Getting children to care about oral health
With the current state of oral health among children in the UK, it is has never been more important to help young people learn good habits. Part of this is about engaging with children and involving them in their dental care. They need to understand why it’s important and what they can do to help. They therefore need the right information communicated in a way they can relate to.
Leading by example
Wotton-Under-Edge Dental Practice organise a Children’s Day twice a year. Practice manager, Alison Chomette, is clearly very passionate about these events and engaging with young people in the community. She says:
“We have been organising these days for about 10 years now. We stick to February and October school half-terms, as fewer families seem to go away. We allocate time at the beginning and end of the day for adult emergencies, but otherwise, we focus on children.”
Fun and games
“We always decorate the practice and the whole team dresses up. A fun theme like Disney, under the sea, pyjama party or Halloween helps to grab the kids’ attention. We also encourage them to dress up when they visit. It’s all about making them feel comfortable in the dental environment, whilst ensuring high clinical standards are maintained.
“During the day, the hygiene nurses, oral health educators and our FD run games and demonstrations with the children and parents in the waiting room. These might focus on good and bad food, sugar swaps or tooth brushing advice using models. Sometimes even the parents are surprised about how much sugar is in ‘healthy’ snacks like raisins. All the children leave with a goody bag containing a word search or puzzle, colouring sheets, pencil and sticker. The local Tesco also kindly donates a piece of fruit per child.”
Educating children and parents
“As such, we can educate young people and help their parents establish good habits at the same time. It also enables us to show parents who maybe haven’t visited the dentist in 20 years due to a bad past experience, to see that dentistry has moved on. The practice isn’t the same clinical and strict place it once was. We hope to break the cycle for these families. If children realise the practice is not a scary place, they are more likely to grow up without misconceptions passed on from parents.”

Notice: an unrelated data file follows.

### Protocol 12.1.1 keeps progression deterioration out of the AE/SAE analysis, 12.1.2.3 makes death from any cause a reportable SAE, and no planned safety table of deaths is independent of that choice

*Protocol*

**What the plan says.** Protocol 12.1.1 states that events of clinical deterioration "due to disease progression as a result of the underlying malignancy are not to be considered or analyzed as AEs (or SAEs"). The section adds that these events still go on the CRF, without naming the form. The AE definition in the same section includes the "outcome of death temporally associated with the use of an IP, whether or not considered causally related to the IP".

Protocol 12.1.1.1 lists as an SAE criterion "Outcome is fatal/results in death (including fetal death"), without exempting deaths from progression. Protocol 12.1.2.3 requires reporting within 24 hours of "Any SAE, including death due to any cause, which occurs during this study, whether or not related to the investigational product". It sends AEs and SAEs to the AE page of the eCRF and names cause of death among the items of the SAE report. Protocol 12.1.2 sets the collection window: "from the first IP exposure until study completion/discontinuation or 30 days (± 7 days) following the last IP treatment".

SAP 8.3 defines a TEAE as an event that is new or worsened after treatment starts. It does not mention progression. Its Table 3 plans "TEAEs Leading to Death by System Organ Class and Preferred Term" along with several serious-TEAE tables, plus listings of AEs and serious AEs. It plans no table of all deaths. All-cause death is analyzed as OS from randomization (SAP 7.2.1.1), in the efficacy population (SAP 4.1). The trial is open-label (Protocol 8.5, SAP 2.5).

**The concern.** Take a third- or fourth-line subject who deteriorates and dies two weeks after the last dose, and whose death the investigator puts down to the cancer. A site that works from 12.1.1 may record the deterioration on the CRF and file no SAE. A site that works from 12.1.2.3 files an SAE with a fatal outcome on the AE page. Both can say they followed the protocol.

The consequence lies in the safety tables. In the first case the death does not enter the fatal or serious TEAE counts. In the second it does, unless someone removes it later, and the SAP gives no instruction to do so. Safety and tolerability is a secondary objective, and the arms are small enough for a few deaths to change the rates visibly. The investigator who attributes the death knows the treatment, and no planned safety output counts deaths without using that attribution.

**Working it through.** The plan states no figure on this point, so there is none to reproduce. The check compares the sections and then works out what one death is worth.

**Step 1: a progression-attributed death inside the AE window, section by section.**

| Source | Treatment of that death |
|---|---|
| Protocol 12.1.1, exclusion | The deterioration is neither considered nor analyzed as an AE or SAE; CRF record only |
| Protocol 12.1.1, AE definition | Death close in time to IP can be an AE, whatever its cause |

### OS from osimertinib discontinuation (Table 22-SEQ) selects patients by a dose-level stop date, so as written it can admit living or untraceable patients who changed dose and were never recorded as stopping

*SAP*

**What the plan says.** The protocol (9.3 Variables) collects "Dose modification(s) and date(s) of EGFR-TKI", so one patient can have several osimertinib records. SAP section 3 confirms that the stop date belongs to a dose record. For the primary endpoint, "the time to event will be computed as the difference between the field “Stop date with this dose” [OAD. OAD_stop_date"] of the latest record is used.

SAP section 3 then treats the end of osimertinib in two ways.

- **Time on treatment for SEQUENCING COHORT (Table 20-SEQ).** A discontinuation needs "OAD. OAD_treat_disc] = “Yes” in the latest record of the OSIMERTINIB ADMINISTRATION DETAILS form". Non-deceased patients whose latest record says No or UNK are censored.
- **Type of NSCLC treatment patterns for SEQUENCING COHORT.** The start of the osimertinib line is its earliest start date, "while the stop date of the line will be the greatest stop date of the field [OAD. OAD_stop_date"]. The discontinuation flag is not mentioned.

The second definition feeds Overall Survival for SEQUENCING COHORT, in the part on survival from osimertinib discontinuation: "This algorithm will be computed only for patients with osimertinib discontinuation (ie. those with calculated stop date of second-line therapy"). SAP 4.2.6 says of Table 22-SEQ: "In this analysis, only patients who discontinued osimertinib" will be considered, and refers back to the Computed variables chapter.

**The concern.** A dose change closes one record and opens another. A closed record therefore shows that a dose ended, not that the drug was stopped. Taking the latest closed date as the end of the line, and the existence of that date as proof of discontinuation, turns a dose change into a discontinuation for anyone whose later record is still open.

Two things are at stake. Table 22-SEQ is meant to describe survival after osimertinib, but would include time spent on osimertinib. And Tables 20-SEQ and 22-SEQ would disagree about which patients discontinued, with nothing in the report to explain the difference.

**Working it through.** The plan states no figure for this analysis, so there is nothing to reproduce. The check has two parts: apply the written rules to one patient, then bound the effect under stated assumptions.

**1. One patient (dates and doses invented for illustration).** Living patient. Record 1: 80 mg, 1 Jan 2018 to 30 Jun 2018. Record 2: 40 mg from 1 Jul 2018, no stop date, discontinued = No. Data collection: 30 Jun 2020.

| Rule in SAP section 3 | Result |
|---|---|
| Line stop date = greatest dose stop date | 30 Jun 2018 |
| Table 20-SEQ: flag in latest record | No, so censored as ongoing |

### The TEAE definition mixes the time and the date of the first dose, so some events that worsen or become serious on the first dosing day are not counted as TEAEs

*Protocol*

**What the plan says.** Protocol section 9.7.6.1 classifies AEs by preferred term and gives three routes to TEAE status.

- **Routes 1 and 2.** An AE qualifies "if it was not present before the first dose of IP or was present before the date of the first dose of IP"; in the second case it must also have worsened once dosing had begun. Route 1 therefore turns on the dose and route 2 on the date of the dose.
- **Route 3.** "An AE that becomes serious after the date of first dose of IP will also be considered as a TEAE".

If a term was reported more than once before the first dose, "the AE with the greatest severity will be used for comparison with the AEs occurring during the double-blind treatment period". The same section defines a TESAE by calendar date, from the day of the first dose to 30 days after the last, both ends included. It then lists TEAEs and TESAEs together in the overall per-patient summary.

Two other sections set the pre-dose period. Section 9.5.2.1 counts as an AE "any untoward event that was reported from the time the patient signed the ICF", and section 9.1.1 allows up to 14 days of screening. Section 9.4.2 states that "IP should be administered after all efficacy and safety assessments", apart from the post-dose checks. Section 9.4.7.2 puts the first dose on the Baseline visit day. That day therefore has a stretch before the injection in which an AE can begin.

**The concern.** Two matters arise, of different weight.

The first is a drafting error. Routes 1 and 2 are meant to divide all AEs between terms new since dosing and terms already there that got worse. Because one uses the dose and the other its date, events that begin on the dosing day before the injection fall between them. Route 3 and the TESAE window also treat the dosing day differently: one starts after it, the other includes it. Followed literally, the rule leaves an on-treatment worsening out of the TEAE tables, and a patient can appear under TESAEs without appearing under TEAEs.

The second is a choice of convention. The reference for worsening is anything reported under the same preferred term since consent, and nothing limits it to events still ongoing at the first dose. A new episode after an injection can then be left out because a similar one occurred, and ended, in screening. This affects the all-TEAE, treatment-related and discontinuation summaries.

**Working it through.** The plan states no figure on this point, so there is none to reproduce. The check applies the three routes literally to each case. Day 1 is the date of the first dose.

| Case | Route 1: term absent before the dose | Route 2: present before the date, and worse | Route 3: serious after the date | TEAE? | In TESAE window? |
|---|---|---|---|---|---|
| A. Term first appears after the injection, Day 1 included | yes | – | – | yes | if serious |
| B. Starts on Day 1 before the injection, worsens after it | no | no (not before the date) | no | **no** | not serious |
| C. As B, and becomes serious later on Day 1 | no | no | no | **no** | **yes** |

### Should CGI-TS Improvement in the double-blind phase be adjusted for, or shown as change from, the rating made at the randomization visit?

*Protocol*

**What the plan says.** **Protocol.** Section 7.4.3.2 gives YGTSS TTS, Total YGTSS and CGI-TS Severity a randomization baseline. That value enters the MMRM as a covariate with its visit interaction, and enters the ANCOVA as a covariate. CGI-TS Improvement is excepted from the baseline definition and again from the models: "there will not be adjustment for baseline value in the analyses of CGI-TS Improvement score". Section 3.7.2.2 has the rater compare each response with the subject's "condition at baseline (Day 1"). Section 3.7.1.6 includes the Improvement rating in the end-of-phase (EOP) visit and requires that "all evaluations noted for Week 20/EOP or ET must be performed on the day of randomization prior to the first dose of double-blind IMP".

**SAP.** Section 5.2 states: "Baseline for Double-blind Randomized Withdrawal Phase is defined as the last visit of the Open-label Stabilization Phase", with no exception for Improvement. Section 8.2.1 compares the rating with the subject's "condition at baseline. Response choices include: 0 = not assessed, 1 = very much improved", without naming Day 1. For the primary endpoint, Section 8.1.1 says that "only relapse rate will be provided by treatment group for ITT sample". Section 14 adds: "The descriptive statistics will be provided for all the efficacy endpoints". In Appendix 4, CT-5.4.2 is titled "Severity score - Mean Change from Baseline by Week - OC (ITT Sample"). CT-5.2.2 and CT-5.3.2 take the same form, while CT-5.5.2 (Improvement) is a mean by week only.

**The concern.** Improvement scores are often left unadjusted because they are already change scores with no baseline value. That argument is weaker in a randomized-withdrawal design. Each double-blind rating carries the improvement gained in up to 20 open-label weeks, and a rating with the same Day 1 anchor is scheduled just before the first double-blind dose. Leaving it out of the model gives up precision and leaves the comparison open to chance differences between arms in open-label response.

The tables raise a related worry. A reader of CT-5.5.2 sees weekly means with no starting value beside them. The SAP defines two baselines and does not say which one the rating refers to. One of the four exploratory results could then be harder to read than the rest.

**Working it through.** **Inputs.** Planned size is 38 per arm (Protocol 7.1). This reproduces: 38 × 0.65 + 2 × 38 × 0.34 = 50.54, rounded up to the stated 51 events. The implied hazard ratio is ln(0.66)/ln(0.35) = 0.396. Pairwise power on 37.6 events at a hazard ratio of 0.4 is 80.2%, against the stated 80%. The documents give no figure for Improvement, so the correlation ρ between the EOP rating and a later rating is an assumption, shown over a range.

Getting the word out
So, how does Alison go about marketing the Children’s Day to patients and the wider community?
“We advertise the dates in the practice and on social media,” she explains. “We also have photos of our Children’s Days around the practice to remind everyone about them all year round. The days are booked well ahead of time so the dentists can book their schedules. In total, we usually see between 150 and 200 children in a day. To be as helpful as possible, we will provide family appointments to see parents and kids at the same time where requested.”
A team effort
To make these events such a huge success, it is a real team effort for Wotton-Under-Edge Dental Practice. Alison adds:
“We always try to arrange different themes and entertainment to keep the days fresh for those who return each time. We have a very inventive team so their creativity really helps with organising fantastic days. They are exhausting but well worth the effort!”
Whether you’re doing something for National Tooth Fairy Day on 28th February, or any other time of year, it’s important to engage with children to improve oral health in the next generation. These events are also brilliant opportunities to interact with the local community and get more people involved in their dental health.